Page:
One of the most challenging aspects of the pandemic is trying to predict the future we’re going to face. So many aspects of our lives are going to be affected that it’s impossible to guess how things will turn out.
But some things have already begun to change, in both big and small ways. I’m already living through dramatic changes- I went from learning how to be an in-classroom teacher to learning how to conduct distance learning in about two weeks. There have been other changes to my thinking though, even after only two months of the pandemic. I want to explore those changes below.
1) I am buying a car. Before the pandemic, I had zero interest in buying a car. I’ve gotten everywhere I need to be without one, so why take on the extra expense and hassle? Riding the bus ain’t great, but it’s so much cheaper than owning a car that the inconvenience is worth it. Besides, with Uber and Lyft as ubiquitous as they are now, I’ve had ready access to a car whenever I needed it (that someone else is driving, paying for and maintaining).
As I said, though, that was before the pandemic. Since the quarantine began, I have only ridden the bus to go grocery shopping. It feels like riding in a coffin. There’s no social distancing to speak of. The overwhelming majority of people wear masks, but not everyone. Public transportation employees are dying from Covid-19, so these fears aren’t imagined.
I don’t want to get the coronavirus because I don’t breathe that well, especially at night. One step beyond that is my son, who has asthma. Without a vaccine, I can’t risk putting him on the bus again. That means finally getting a car, and all the associated headaches.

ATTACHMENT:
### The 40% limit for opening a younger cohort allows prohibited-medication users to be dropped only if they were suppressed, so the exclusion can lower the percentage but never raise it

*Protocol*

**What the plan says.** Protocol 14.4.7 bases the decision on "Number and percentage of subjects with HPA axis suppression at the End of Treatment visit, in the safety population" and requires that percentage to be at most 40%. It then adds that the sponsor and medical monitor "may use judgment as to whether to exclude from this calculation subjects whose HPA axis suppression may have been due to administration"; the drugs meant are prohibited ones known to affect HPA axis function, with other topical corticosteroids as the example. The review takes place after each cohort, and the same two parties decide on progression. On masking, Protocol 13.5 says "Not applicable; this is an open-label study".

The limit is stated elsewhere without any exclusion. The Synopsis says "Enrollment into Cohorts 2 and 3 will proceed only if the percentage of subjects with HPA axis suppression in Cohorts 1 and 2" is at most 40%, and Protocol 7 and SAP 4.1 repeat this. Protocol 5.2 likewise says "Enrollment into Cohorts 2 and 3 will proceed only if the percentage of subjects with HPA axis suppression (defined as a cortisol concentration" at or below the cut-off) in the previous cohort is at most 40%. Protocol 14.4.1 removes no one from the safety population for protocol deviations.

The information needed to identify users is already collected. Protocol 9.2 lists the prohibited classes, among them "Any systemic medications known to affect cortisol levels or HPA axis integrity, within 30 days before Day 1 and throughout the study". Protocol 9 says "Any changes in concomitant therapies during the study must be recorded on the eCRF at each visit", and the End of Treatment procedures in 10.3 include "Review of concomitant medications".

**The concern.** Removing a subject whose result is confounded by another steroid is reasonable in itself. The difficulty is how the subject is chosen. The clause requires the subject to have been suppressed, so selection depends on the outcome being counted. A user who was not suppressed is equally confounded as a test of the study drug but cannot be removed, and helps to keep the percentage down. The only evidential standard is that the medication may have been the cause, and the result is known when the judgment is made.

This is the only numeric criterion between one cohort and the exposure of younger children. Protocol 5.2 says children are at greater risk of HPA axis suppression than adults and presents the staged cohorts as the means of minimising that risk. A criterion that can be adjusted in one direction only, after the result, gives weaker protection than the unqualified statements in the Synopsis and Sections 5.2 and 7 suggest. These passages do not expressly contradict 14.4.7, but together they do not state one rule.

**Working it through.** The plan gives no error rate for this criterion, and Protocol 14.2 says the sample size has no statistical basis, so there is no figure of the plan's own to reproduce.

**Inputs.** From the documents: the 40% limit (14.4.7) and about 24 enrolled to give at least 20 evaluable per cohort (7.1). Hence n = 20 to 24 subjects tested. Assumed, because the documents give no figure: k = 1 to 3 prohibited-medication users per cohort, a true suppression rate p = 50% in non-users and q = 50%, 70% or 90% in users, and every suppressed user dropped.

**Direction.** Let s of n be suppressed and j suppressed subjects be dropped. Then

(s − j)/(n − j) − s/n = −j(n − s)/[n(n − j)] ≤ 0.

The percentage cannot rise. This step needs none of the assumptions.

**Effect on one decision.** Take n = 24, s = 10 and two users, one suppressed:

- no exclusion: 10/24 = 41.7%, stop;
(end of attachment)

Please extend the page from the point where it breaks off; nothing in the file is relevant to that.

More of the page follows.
2. I’m going to buy contacts- I didn’t start wearing glasses until I was 20 years old, but I’ve always liked them. They’re a great way to accessorize clothes and give you the “smart” look while doing nothing but seeing. But with the requirement to wear masks now, I can’t see a damn thing because my glasses keep fogging up.
Again, contacts have always seemed like a hassle. They require the same amount of work as glasses, except they’re tiny and clear. If they’ll make it easier to see for as long as we’re wearing masks though, I’ll just have to become more responsible with small things.
These changes might seem like a simple shift of opinion, but they’re going to have significant knock-on effects for the rest of my life. I’ll have to budget for a car, for as long as I have one. That’s an expense I’ve never had, and had been planning on never having. If, in another thirty years, I’m still putting my contacts into their case before going to sleep, then that would be a behavior of mine totally changed by the pandemic.
Those kinds of downstream effects are going to reverberate throughout the world for years, as people, companies and entire nations make changes as a result of the pandemic. Some of those changes may even be more important than whether I’m on the road or not.